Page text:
In many ways, I respect Tesla Motors CEO Elon Musk for his ingenuity. But his handling of the John Broder’s The New York Times review has been just awful. And that’s coming from a guy who likes Musk (the man, not the scent).
For those of you who don’t know, John Broder of The New York Times wrote a review on February 10, 2013. If you didn’t see it, then you can read it here:
Basically, Broder took the new Tesla Model S sedan (a 100% electric car) on a test drive from Washington, D.C. to Boston. But in the end, he ended up having to call a tow truck because the car never made it to Boston. The response was swift, and Elon Musk excoriated Broder in a rebuttal article which you can read here:
Sometimes people can be their own worst nightmares and Musk is proving that these days. Just because your successful in things like PayPal doesn’t mean that you do everything correctly. There is a reason that people hire solid public relations firms. This is one of those times where Musk could have used one of those good PR firms.
Musk thinks that Broder set up the test drive to fail. Why? Because in March 2012, Broder wrote an article in The New York Times talking about the difficulties of the electric vehicle (EV) scene. Musk then did something which any respectable journalist would say is hack writing: he took a single sentence from that article and made it sound like the article was anti-EV. In his vitriolic response, Musk quoted:
“Yet the state of the electric car is dismal, the victim of hyped expectations, technological flops, high costs and a hostile political climate.”
In case you want to read that Broder article, here it is:
Look, we all know that a soundbite can make the nicest guy look like a total jerk by isolating one line or sentence. If you actually read the article, it’s not anti-EV. It’s pointing out clear reasons why the industry is struggling. Also, Musk conveniently forgets to let readers know that Broder wrote that article in March 2012, which was a few months before the Tesla Model S sedan was even retailing in the U.S. Maybe if Broder had driven the Model S before he wrote that article, then he would have been more optimistic about the future of EV.
But here’s the big problem: Musk should shut up and let his car do the talking.
The Model S picked up several big industry awards including Automobile Magazine’s 2013 Car of the Year Award and Motor Trends’ 2013 Car of the Year Award. These are fantastic achievements not just for Tesla but for the future of EV.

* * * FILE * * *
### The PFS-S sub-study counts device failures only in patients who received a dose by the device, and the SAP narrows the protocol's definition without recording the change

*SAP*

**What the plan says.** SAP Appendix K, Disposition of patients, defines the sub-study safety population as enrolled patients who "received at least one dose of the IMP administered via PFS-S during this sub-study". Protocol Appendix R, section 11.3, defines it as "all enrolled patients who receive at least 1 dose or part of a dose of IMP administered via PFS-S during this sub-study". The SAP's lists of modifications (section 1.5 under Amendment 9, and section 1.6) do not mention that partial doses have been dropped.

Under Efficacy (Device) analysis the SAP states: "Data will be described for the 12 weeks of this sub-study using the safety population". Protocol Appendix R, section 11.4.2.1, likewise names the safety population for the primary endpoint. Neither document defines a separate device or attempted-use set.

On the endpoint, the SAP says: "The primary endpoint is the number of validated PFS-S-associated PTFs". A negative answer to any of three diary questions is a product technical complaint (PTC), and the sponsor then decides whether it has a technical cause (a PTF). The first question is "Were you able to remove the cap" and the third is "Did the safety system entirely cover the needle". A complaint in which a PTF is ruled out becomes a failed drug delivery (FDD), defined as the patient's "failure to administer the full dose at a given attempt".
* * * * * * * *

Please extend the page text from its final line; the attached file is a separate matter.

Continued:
Why should Musk shut up? Because he has invested so much of himself into Tesla Motors that he has gotten too emotional. He has become the “helicopter parent” who refuses to stand by and watch a single negative word said about his little Tesla Model S baby.
He can show us all sorts of charts, and I have actually taken the time to go through them. I agree with Margaret Sullivan of The New York Times who in a February 18, 2013 op-ed piece called those charts “sometimes misleading”. One of the ways that they are misleading is that the x-axis (the horizontal one) is done according to distance traveled. I understand why they did it this way. Because if they had instead made the x-axis for time, the curve would not have been as convincing. The point is that Broder probably didn’t take detailed notes, and so some of the times he quoted might not have been completely accurate.
But there are three things to consider. First, I think that Broder kind of expected to have an uneventful journey, and he knew that the car was being tracked by Tesla like the space shuttle (and it was). So, I don’t think that he was preparing to chronicle in minute-by-minute intervals everything that was happening. Second, it’s kind of hard to write down detailed notes while you’re also talking on the phone (and driving) and trying to figure out how not to get stranded on the highway. Third, Broder should be given some leeway here because I don’t think any of us wanted him scribbling detailed notes while he was driving his car on the highway.
The problem that Musk just somehow can’t see is that his rebuttal article hurt the Model S and the EV industry more than it helped it. Musk wrote the rebuttal thinking that if he made it sound scientific enough, people would believe it. But a funny thing happened: it backfired.